Poker, a fad or here to stay?

The new booming pastime of competition poker has taken Australia and the region by storm over the past few years.

More than 6000 players are registered with various 'Pub Poker' leagues offering games every day of the week across the Illawarra alone. 'Pub Poker' is a generic term for leagues offering free or $5-$10 entry to Texas hold 'Em poker knock-out tournaments hosted at pubs and clubs, and now even bowling alleys.

Games last a few hours depending on how well you play to avoid elimination. Play is friendly and relaxed, new players and novices are always made welcome. Prizes vary from token up to thousands of dollars.

Information about games near you can be found on - a lively player run website not aligned with any one league but covering all of them. For the uninitiated, Texas Hold 'Em, or just Hold 'Em poker is the same version you see the celebrities play on television.

The unexpected success of televised poker has probably sparked the recent boom in pokers popularity. It's surprisingly good drama to see players agonise over a tough decision - especially when the pocket cameras show the TV viewers each player's cards as they blunder into a crushing defeat.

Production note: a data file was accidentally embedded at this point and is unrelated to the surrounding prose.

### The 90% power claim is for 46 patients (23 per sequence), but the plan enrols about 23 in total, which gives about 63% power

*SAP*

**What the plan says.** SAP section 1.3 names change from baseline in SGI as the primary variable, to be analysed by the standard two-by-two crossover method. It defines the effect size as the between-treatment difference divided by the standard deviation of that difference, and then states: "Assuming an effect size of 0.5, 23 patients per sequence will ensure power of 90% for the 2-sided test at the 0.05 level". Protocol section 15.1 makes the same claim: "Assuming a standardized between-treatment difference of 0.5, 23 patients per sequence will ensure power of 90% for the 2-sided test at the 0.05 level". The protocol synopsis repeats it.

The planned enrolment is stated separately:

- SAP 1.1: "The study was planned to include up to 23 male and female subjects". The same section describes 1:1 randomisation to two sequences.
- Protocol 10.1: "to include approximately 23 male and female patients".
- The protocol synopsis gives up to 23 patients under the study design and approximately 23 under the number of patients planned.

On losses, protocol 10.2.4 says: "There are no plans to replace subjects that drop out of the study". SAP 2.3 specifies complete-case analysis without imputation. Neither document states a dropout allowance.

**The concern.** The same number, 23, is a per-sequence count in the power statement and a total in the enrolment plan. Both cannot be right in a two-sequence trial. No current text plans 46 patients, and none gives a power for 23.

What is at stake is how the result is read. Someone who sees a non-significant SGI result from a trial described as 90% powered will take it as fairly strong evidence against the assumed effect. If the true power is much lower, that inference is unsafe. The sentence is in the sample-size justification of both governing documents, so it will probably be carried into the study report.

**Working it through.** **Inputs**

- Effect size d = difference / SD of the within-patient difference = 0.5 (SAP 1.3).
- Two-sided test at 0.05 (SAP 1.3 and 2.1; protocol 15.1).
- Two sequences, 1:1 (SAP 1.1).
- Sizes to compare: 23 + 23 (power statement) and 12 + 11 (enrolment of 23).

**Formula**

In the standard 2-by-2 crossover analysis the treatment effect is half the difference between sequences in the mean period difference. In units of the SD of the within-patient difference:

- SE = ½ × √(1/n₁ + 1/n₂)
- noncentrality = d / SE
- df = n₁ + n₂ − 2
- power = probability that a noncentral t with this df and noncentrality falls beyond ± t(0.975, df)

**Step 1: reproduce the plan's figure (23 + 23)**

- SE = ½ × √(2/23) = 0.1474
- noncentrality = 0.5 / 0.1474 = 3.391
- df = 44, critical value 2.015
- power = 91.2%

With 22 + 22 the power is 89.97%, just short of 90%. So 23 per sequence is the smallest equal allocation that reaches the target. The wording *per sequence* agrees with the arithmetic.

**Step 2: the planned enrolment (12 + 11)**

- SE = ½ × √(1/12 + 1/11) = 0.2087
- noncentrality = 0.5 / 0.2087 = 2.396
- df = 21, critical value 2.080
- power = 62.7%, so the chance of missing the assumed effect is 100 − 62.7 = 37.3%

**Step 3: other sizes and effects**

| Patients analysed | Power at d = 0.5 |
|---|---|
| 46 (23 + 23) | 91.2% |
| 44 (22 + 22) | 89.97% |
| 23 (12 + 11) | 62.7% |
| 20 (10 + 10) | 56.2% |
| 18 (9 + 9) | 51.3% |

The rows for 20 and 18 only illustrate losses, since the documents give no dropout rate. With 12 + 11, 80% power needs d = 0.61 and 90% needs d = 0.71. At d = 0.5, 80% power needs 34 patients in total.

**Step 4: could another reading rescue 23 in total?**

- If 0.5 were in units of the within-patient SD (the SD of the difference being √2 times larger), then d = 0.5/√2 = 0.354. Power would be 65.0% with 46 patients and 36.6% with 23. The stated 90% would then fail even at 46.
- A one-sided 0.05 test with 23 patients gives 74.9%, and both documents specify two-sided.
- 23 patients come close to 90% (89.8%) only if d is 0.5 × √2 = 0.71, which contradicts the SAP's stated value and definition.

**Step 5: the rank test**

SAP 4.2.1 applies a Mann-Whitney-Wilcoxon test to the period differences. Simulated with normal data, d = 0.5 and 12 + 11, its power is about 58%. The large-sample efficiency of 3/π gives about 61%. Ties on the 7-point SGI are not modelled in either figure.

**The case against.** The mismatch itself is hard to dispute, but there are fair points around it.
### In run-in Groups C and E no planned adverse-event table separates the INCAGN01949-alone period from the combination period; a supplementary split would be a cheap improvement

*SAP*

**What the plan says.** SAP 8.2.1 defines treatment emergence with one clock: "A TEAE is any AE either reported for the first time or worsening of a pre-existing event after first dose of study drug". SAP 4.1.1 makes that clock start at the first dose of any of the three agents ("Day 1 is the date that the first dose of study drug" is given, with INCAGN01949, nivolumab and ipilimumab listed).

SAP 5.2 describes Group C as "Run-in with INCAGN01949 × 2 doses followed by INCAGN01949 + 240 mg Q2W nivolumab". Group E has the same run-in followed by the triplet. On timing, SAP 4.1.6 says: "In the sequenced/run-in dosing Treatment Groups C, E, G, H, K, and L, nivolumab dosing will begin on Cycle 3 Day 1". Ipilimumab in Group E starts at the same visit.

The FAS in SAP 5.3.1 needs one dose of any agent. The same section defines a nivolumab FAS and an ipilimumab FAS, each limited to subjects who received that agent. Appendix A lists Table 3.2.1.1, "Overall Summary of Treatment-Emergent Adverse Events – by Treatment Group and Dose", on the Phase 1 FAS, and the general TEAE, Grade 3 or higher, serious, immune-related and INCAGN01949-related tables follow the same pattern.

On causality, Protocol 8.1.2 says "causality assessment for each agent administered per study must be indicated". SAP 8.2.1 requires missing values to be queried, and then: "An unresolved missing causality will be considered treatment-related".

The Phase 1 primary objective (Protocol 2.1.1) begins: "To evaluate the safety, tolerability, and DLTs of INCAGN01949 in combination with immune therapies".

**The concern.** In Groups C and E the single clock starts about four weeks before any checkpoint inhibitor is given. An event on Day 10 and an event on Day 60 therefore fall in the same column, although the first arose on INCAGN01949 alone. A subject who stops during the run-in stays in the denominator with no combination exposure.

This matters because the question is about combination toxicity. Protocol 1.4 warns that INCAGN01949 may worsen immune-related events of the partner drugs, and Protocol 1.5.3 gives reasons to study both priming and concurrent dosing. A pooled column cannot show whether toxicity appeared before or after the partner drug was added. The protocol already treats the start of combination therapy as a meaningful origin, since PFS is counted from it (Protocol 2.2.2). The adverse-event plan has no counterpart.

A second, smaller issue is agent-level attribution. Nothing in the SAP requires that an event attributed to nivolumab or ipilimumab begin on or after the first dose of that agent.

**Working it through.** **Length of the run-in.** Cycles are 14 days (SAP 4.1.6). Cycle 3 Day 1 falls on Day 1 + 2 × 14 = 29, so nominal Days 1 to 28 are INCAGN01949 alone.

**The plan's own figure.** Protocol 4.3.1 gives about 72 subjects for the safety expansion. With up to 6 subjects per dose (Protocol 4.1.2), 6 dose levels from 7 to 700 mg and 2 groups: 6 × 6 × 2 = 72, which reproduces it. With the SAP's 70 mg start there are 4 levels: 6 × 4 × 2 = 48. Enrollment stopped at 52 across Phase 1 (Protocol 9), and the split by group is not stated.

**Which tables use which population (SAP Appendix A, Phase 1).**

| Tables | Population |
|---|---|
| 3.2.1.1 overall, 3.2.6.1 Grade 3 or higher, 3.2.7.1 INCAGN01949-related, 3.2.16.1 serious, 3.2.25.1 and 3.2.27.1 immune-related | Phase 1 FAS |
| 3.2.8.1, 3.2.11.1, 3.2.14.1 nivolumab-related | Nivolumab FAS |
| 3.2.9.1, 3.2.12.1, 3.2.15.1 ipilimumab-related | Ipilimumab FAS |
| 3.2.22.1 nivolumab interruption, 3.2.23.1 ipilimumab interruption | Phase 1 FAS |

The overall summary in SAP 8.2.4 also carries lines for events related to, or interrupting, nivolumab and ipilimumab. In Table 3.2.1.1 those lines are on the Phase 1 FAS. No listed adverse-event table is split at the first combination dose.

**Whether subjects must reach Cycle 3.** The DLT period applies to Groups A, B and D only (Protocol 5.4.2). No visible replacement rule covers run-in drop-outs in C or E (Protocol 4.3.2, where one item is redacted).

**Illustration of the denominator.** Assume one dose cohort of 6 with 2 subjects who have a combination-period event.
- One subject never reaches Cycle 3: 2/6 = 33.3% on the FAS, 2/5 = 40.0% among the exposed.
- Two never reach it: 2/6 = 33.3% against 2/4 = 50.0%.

Professional Poker players are growing in celebrity status, albeit not yet in the general public, as poker is such a game of character.

A boost for poker in Australia was Melbourne player Joe Hachem winning $US 7.5 Million at the world series of poker main event in 2006, to become our best known player of several Australians on the international scene.

Closer to home Australian Poker League is about to host the biggest prize paying free tournament this country has ever seen. With over $1,000,000 in prizes the Wild Turkey Tournament of Champions is set to put Pub Poker in Australia on the International map in a big way.

For all the latest poker info, be sure to check out Poker Talk or the Australian Poker League. Alternatively feel free to call and talk to Casey Moane, our resident expert!

Reference: this story is based on an article written by David Brown and published in the Wollongong Advertiser.

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